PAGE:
Between 1982 and 2000, according to The New York Times Magazine, California built 23 new prisons and, Gilmore found, increased the state’s prison population by 500 percent. If prison scholars tend to focus on one angle or another of incarceration trends, Gilmore provides the most structurally comprehensive explanations, using California as a case study. In her 2007 book, “Golden Gulag,” she draws upon her vast knowledge of political economy and geography to put together a portrait of significant historical change and the drive to embark upon what, as two California state analysts called it, “the largest prison building project in the history of the world.” Were prisons a response to rising crime? As Gilmore writes, “Crime went up; crime went down; we cracked down.” This sequence, and how crime rates are measured, have been heavily debated, but if this noncausal order is really the case, what was going on? Gilmore outlines four categories of “surplus” to explain the prison-building boom. There was “surplus land,” because farmers didn’t have enough water to irrigate crops, and economic stagnation meant the land was no longer as valuable. As the California government faced lean years, it was left with what she calls “surplus state capacity” — government agencies that had lost their political mandate to use funding and expertise for social welfare benefits (like schools, housing and hospitals). In the wake of this austerity, investors specializing in public finance found themselves with no market for projects like schools and housing and instead used this “surplus capital” to make a market in prison bonds. And finally, there was “surplus labor,” resulting from a population of people who, whether from deindustrialized urban centers or languishing rural areas, had been excluded from the economy — in other words, the people from which prison populations nationwide are drawn.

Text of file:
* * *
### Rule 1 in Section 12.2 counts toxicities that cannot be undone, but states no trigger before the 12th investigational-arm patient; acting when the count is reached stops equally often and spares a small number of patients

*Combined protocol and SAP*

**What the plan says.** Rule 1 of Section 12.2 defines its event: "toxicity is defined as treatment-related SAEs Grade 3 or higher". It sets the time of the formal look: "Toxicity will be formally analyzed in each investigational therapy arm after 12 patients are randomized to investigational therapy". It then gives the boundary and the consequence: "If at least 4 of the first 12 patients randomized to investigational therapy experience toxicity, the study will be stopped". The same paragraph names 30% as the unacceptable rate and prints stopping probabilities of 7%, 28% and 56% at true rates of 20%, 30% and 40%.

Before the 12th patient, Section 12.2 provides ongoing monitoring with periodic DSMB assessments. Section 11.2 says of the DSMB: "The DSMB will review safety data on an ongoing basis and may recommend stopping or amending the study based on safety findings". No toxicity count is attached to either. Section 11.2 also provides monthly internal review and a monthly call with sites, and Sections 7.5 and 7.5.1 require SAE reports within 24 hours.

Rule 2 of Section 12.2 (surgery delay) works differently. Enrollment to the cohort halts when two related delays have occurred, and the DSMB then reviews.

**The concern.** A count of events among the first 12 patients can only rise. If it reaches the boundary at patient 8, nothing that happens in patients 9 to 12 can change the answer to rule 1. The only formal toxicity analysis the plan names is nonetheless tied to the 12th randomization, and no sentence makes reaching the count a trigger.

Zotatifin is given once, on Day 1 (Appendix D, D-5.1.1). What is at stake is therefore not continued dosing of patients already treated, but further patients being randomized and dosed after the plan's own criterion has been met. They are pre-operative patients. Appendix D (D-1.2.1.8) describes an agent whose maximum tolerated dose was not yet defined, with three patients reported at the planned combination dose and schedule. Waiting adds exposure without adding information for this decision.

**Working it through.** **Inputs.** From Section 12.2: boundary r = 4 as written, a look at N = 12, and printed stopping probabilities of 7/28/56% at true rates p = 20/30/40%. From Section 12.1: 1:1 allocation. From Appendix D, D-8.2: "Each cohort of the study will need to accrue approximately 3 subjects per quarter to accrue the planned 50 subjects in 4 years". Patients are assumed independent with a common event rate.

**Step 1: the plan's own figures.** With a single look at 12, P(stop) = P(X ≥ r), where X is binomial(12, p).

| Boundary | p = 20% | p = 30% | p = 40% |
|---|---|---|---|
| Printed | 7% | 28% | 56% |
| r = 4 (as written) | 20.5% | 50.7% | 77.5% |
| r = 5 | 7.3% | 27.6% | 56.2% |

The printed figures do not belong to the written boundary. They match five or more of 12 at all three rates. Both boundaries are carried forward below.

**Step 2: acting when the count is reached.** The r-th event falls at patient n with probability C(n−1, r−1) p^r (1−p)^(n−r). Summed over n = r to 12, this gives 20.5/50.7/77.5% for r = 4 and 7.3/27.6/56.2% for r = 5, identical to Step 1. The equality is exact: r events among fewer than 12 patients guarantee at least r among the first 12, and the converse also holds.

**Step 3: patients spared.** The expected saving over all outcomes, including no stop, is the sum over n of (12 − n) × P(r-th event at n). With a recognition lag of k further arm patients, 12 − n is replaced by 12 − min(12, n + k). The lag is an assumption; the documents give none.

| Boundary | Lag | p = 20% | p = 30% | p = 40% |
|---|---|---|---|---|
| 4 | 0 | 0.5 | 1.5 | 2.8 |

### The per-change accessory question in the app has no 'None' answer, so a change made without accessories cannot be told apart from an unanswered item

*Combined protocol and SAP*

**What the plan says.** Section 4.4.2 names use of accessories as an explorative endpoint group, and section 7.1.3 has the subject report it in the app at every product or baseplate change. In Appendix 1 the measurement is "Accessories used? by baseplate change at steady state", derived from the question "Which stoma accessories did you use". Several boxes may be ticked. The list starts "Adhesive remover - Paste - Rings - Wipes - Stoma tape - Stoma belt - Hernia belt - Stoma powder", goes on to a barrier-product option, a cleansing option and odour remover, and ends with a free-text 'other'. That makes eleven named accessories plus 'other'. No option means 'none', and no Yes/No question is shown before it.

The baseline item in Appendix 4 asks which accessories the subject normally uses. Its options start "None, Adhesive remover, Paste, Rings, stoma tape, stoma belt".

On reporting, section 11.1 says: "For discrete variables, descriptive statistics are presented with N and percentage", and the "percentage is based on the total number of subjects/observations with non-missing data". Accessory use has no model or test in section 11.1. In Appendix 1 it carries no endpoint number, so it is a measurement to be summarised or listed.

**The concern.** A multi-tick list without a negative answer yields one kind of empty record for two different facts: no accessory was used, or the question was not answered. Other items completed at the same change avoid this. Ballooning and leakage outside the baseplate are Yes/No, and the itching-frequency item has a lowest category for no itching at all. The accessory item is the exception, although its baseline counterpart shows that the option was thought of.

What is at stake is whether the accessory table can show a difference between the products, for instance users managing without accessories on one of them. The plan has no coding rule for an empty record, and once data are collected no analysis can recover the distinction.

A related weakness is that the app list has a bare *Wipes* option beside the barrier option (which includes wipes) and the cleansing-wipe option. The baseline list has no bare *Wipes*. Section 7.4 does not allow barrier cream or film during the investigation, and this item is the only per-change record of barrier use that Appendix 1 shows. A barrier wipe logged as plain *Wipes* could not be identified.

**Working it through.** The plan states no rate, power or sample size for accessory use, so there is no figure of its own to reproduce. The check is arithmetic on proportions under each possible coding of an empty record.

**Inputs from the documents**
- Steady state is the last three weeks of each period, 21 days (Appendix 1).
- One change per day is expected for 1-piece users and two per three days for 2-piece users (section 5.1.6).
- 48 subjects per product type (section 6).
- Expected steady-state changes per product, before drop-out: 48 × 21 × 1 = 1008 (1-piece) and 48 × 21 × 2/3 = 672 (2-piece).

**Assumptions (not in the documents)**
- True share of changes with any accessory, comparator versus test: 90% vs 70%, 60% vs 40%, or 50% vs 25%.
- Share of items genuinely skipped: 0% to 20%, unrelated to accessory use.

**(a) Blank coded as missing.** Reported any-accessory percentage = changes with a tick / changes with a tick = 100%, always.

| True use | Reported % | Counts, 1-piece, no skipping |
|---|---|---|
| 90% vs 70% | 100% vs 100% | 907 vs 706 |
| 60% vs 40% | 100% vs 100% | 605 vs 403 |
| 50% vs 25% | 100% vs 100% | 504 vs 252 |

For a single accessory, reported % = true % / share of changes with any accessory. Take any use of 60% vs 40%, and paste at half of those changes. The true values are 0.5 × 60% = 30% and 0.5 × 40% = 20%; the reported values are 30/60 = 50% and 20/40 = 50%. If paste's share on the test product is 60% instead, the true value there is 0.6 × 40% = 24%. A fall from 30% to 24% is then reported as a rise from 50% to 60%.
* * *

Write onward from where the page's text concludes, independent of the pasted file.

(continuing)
Prisons are not a result of a desire by “bad” people, Gilmore says, to lock up poor people and people of color. “The state did not wake up one morning and say, ‘Let’s be mean to black people.’ All these other things had to happen that made it turn out like this. It didn’t have to turn out like this.” Her narrative involves a broad array of players and facts, some direct, some indirect, some coordinated, many not: for instance, farmers who leased or sold land to the state for the building of prisons; the very powerful correctional officers’ union, state policymakers, city governments, cycles of drought, economic crisis and huge deindustrialized urban centers; and the lives and fates of the descendants of those who migrated to Southern California for factory work during World War II and after. Her fundamental point is that prison was not inevitable — not for individuals and not for California. But the more prisons the state built, the better the state became at filling them, even despite falling crime rates.
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